Within it, Xi asked how it was that the U.S. placed “so much emphasis on human rights.” The following is Joe Biden’s response recorded within an excellent piece of Xi by Evan Osnos in The New Yorker;

“No President of the United States could represent the United States were he not committed to human rights,”[said Biden] and went on, “If you don’t understand this, you can’t deal with us. President Barack Obama would not be able to stay in power if he did not speak of it. So look at it as a political imperative. It doesn’t make us better or worse. It’s who we are. You make your decisions. We’ll make ours.”

“It’s who we are” informs the United States within Asia at present time, and does so amidst no small amount of anguish. This is because China by contrast offers Asian powers (and increasingly those within the African continent where its influence is growing immensely each year) the narrative ‘you need not choose’.

You need not choose between an embrace of human rights, democratic progression and all other manner of political creed the US holds dear – and your real and tangible economic relationship with China. This narrative from Beijing suits both its domestic and foreign affairs pursuits.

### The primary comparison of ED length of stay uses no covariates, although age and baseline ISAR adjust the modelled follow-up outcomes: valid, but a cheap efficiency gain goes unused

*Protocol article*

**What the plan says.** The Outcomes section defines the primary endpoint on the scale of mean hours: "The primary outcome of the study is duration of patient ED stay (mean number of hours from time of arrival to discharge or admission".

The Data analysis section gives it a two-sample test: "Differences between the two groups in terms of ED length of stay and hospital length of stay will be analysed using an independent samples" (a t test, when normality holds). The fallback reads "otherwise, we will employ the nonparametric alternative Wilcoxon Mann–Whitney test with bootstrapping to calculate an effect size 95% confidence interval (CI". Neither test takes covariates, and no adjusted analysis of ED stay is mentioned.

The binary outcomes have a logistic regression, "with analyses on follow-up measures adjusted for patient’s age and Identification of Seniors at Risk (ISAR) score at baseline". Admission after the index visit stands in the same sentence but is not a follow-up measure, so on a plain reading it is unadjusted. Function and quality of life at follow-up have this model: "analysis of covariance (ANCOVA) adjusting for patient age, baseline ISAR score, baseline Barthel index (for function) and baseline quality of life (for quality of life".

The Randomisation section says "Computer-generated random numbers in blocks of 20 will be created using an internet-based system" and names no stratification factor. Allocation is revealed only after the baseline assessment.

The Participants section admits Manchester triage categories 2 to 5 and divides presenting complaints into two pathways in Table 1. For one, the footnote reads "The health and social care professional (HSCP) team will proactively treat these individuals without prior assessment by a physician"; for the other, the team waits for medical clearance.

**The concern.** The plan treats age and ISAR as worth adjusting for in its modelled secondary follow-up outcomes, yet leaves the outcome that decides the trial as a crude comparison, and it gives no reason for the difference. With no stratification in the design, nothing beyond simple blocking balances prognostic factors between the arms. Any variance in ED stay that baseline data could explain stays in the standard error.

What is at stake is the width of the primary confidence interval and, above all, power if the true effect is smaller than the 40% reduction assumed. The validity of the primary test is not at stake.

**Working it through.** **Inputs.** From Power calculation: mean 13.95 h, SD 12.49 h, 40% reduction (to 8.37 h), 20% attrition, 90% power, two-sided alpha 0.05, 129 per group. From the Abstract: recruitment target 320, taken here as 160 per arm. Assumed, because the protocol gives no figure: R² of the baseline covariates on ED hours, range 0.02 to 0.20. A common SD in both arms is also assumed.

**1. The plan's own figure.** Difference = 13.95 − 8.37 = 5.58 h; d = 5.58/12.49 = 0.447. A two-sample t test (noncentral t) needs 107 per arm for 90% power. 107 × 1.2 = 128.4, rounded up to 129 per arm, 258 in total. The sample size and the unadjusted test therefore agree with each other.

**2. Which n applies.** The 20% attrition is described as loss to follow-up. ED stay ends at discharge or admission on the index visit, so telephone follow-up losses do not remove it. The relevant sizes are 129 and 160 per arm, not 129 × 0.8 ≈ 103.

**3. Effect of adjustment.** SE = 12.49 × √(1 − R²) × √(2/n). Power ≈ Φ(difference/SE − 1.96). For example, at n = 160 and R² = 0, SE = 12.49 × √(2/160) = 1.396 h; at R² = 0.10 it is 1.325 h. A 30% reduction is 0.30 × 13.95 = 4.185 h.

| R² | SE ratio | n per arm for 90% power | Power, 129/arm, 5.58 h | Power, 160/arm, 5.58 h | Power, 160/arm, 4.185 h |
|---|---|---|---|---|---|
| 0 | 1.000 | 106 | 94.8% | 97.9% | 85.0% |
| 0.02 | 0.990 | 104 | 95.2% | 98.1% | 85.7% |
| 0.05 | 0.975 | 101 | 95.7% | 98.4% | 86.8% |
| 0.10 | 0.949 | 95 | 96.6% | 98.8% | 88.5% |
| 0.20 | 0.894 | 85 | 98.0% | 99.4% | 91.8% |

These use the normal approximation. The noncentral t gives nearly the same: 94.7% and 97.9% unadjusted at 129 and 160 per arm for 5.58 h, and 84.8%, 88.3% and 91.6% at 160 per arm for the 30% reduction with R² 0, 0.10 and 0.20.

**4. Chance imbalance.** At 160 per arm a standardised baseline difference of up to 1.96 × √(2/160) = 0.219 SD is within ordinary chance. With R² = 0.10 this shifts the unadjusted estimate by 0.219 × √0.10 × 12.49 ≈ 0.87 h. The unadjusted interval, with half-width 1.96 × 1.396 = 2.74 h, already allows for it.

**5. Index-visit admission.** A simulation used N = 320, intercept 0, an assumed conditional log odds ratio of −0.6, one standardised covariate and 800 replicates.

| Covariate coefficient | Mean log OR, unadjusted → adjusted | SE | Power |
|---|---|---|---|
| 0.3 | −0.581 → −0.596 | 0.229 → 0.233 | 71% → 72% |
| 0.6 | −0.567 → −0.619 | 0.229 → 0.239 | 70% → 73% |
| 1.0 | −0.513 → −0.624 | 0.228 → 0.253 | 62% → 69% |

By espousing a foreign policy that does not seek to emphasise or impress upon other nations values other nations would regard as universal, Beijing at once has a freer hand in foreign policy than Washington enjoys; alongside the absence of any blow back at home for failing to advance and reform the political system so many regard the Communist Party of China (CPC) of stalling and delaying for their own benefit and ongoing security.

So, what does this all have to do with the TPP? After recent years in which China has scored an array of powerful victories over the US – not least of which in undertaking actions in response to President Obama’s much-vaunted Pivot to/Rebalance within Asia that flied in the face of Washington’s policy – the TPP has provided an effective arm by which the US and its core strategic allies (namely Tokyo, Ottawa and Canberra) can exert a pressure of Beijing via the codification and implementation of a new array of economic foundations that seek to lock in recognition of practices such as recognition and observance of copyright – that Beijing has otherwise been willing to turn a blind eye too.

This to say, come what may in the incidental sparring between the US and Beijing amidst the Spratly Islands next week – just as they engaged in some brinkmanship in the week prior – when it comes to events that shift with a significance the wider contest between the US and China; the TPP was a powerful declaration of territorial rights; and was obtained without a single submarine or recon flight being required.

For those keen on for a reason to seek out a quiet coffee or a strong cocktail this afternoon, the full text of the TPP can be found and read here.

Ed Kennedy is a journalist, ghostwriter, and web developer from Melbourne, Australia. Contact Ed via enquiries@edkennedy.co on LinkedIn or Twitter@EdKennedy01